Clerodendrum trichotomum!

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Red-pink star shaped calyses, metallic blue, pearl-like fruits, easily mistaken for flowers.

You are so right to be confused, as she often tricks her viewers with her beautiful fruits, which are oftenly mistaken for flowers! So when you search for a flowering tree/shrub with ‘red petals and blue spherical center’ you may remain empty handed.

Her common name is ‘Harlequin glory bower‘ in English, ‘Chou Wu Tong‘ in Chinesse, ‘Kusagi‘ in Japanese, ‘Frilandsklerodendrum‘ in Swedish, ‘Kısmet ağacı‘ in Turkish, ‘Japanischer Losbaum‘ in German and ‘L’arbre du clergé‘ in French. Latin name, Clerodendrum means chance/fate tree as in Greek kleros means ‘chance’ and dendron means ‘tree’.

She belongs to genus Clerodendrum which was named ny Linnaeus but ‘Clerodendrum trichotomum’ is identified by another great Swedish botanist (or Japanese Linnaeus) Carl Per Thunberg. Thunberg’s author abbreviation is ‘Thunb.‘. This is why you get some results as ‘Clerodendrum trichotomum Thunb.’ when you search for the plant.

Scent of leaves, when crushed, is similiar to the peanut butter smell. So harlequin glory bower is also called as ‘Peanut butter tree‘.

Flowers within flowers?:

Now, how do her flowers really look like then? No doubt that the fruits look glorious but the flowers are also very beautiful. They are; in clustered cymes, white, have 5 petals and very long (and sometimes beautifully tangled) anthers and fragrant. Pinkish petal like things, which corolla tube emerges from are not flowers but calyses. Leaves are broad and ovate shaped.

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‘Real’ flowers, buds and calyses (which will later take the star shape around the blue fruit) of harlequin glory bower.
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Harlequin glory bower, blooming.

She is deciduous and may seem unattractive when the foliage and fruits are gone. But on the other hand if you want to attract butterflies, she’s good at it!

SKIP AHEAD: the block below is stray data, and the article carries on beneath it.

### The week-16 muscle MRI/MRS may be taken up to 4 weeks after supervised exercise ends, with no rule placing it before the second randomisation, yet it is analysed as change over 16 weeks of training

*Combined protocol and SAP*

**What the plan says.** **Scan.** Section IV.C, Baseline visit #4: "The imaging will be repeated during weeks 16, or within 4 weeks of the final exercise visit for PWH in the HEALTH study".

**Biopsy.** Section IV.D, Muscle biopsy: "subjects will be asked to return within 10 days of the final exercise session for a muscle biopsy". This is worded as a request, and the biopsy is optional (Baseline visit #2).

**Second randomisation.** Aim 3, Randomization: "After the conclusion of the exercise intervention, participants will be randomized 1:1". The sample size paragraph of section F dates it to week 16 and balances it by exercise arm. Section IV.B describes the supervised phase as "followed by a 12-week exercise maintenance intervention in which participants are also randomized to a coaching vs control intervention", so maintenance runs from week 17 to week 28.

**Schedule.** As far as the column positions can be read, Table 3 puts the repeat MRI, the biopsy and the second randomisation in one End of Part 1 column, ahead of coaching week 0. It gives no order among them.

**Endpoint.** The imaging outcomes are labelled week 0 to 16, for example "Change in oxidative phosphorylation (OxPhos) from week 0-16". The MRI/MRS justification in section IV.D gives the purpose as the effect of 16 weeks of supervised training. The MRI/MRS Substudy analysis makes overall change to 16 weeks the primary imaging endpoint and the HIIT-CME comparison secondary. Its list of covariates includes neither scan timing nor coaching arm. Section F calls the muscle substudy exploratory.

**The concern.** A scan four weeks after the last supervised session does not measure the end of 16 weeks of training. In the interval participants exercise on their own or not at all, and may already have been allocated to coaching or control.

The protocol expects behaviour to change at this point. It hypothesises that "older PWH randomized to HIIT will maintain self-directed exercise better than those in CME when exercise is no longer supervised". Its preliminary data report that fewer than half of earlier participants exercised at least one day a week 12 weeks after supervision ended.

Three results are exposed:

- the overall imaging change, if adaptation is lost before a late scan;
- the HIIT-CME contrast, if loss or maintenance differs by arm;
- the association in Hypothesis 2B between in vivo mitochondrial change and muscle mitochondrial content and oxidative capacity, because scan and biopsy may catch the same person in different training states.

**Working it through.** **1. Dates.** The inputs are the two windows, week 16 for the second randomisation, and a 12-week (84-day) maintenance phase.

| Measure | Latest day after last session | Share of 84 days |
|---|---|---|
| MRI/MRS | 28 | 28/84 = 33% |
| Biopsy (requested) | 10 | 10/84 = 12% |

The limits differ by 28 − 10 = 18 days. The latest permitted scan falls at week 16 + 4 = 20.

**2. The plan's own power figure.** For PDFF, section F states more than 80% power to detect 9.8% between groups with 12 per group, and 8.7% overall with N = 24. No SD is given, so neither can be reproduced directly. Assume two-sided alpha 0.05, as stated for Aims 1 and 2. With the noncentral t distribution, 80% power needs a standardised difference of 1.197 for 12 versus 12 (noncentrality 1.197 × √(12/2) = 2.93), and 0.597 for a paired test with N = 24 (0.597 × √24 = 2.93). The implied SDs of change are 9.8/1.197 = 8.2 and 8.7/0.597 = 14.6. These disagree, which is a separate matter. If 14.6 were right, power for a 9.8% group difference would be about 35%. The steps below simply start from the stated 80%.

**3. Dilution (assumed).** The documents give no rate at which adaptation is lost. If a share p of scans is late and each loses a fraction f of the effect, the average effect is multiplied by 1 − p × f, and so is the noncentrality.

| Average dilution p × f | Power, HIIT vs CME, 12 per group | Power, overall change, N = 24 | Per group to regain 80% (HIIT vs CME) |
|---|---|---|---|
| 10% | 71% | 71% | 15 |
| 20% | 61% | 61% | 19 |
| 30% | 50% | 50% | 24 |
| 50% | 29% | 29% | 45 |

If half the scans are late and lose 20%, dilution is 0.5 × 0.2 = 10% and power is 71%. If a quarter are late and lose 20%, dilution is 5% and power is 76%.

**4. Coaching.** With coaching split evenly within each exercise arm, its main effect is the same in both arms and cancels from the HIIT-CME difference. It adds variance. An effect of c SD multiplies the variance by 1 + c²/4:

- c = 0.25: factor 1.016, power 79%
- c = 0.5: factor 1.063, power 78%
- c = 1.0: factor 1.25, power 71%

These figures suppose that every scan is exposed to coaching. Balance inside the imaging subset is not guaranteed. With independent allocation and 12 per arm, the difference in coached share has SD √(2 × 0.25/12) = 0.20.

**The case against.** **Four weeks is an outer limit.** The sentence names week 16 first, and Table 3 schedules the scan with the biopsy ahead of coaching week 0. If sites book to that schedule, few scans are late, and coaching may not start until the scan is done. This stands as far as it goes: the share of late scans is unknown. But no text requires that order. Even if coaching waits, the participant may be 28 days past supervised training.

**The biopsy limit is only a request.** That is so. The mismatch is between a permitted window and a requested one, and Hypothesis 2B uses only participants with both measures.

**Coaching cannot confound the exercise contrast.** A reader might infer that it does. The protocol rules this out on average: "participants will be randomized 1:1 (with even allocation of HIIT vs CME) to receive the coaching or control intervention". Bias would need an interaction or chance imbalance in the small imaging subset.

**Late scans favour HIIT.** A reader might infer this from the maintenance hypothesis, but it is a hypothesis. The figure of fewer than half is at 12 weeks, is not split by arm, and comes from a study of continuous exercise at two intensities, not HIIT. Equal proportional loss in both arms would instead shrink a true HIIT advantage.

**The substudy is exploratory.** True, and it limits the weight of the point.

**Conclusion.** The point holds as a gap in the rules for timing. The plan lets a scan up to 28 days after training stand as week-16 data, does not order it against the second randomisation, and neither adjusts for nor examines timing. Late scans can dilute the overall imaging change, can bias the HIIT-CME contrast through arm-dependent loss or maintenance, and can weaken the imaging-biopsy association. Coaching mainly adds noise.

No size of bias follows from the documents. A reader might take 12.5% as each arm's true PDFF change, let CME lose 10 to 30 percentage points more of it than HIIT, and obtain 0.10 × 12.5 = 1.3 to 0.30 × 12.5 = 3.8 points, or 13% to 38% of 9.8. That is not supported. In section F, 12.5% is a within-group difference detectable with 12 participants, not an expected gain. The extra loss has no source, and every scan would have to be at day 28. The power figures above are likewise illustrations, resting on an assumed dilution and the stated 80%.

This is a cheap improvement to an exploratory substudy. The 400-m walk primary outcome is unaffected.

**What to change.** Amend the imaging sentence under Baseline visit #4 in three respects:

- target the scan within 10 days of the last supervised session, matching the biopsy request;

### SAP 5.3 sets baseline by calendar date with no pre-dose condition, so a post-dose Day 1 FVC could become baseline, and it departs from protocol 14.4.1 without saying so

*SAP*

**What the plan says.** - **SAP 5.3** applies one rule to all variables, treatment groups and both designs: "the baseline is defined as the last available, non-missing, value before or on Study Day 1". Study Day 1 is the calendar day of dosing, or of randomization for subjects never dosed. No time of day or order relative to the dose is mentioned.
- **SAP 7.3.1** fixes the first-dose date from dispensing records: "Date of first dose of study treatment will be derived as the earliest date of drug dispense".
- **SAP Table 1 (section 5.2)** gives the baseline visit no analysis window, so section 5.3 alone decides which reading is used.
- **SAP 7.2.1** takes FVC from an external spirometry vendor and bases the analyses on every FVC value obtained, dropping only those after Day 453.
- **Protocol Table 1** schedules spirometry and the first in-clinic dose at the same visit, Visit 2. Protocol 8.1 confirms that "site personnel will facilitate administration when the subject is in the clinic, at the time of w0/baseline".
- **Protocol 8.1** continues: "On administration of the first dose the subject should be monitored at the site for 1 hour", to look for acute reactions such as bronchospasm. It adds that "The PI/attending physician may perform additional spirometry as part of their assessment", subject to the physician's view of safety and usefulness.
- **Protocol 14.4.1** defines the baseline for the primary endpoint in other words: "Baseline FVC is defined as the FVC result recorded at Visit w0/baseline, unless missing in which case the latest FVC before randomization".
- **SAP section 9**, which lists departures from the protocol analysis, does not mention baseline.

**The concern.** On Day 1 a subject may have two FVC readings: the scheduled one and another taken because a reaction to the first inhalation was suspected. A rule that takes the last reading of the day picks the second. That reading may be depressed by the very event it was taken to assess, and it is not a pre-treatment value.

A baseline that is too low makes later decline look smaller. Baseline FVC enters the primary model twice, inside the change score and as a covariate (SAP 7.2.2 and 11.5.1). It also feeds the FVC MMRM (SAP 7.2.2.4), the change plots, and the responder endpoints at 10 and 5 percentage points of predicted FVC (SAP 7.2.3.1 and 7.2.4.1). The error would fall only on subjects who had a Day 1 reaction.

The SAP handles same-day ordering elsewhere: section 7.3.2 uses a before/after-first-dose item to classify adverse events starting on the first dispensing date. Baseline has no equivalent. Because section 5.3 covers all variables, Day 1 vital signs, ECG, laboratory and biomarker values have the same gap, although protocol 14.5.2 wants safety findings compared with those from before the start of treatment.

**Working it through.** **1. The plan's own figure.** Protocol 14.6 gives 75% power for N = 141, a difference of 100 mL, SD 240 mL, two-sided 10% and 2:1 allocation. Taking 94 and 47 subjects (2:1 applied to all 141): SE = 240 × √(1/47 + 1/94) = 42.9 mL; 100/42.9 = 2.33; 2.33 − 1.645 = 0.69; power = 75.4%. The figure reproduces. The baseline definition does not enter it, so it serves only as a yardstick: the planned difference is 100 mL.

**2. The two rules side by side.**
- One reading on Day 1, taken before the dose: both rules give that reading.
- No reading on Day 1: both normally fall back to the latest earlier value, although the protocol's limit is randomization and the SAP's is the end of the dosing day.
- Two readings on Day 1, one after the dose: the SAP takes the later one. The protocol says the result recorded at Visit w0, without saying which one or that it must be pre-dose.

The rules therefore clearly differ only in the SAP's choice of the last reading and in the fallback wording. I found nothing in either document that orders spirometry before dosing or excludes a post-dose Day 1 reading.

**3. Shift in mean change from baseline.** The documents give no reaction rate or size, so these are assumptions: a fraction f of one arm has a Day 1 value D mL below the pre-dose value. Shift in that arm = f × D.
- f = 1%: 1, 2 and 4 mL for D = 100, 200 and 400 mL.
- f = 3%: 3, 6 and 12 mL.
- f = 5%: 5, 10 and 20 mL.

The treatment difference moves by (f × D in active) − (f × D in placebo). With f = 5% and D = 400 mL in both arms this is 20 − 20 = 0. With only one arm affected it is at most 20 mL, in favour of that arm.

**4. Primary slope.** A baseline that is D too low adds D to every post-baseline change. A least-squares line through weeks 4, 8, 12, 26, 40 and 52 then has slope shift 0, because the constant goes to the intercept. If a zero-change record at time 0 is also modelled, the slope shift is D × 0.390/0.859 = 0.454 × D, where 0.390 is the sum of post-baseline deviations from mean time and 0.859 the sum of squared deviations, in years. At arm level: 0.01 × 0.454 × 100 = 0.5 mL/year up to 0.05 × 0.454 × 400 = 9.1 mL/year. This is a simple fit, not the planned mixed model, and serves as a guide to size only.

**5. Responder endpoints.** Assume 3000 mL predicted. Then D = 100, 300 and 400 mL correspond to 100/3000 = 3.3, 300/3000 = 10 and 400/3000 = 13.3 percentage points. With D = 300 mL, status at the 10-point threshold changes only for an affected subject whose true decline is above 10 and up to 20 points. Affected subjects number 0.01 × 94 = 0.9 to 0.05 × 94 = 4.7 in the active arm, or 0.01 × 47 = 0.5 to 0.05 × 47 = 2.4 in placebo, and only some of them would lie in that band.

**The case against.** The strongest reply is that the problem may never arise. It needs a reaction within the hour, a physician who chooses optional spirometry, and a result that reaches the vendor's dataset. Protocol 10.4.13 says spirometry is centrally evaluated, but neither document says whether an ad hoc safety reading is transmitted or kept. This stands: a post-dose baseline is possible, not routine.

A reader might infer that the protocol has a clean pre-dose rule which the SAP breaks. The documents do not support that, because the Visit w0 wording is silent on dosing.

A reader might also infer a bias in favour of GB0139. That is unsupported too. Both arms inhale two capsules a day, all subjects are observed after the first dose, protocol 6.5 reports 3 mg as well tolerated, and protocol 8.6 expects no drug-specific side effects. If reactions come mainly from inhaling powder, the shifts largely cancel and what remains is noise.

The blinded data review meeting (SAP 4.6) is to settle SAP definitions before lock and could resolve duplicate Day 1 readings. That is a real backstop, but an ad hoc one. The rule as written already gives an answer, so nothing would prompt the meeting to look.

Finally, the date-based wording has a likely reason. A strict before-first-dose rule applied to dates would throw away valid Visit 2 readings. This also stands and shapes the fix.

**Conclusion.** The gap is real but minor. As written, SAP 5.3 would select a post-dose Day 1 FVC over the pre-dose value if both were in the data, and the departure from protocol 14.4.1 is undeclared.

She grows naturally in the fields and mountains of Korea, Japan, and China. Has a little potential to be invasive yet she has made it to the ban list of National Pest Plant Accord in New Zealand in 2012 as an invasive species.

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Leaves are falling! Clerodendrum trichotomum, in late autumn.(Photo taken in late November, 2015)

Those blue pearls!:

Clerodendrum trichotomum fruits are metallic-blue, spherical, pearl-like drupes. And no matter how beautiful they look like, they are not edible. Trichotomine -a blue pigment- is found in those tiny pearls and studied by many researchers.

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Harlequin glory bower, fruits (photo taken in December 2015).

Anti-inflammatory contents have been reported from leaves, that explains its medicinal use in Bangladesh for treatment of rheumatoid arthritis. Dried leaves and stems also shows varying effects like  blood pressure reduction, sedation, soothing, and paralysis activity and antibacterial activities of some compounds obtained from C. trichotomum, were confirmed by studies.(1,2,3) 

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Blue fruits and red calyses.

Blue pigments involved in fruit of C. trichotomum have several properties suitable for a food color, but they have not been exploited for such uses due to difficulty in collecting large amounts of fruit.(4) The plant is considered as inedible.

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Clerodendrum trichotomum, maturing blue fruits inside of pink calyses.

Beware of impersonators!

What are the other similar plants which you may mistaken for harlequin glory bower? Well, as far as I see, close relatives such as Clerodendrum indicum, Clerodendrum glabrum, C. infortunatum, and Mickey Mouse bushes (from genus Ochna) may trick you. Search for them now and compare.

So much for this lady, if there’s anything you want to add please feel free to write in comments! Until next time, take care!

Literature I used and/or recommend:

As I promised, to keep it simple, I didn’t include all of the things I found very useful in that post. But if you are interested in learning more about Clerodendrum trichotomum, here are some great reads including the ones I used.

1) Anti-inflammatory phenylpropanoid glycosides from Clerodendron trichotomum leaves, Kim KH, Kim S, Jung MY, Ham IH, Whang WK, 2009.

2) Folk Medicinal Uses of Verbenaceae Family Plants in Bangladesh, Mohammed Rahmatullah,Rownak Jahan,FM Safiul Azam,S Hossan,MAH Mollik,Taufiq Rahman, 2011.

3) In the Pharmacology of Chinese Herbs, Huang KC, 1993.

4) Illustrated book of Korean medicinal herbs, Ahn DK, 1998.

5) Antibacterial Activity of Triterpenoids from Clerodendron trichotomum
Ji Won Choi, Eun Ju Cho, Dong Gu Lee, Kyung Choi, Jajung Ku, Kwang-Woo Park, Sanghyun Lee, 2012.

6) Traditional Chinese Medicine – A manual from A-Z, 2003, Springer

7) https://www.rhs.org.uk/plants/details?plantid=511

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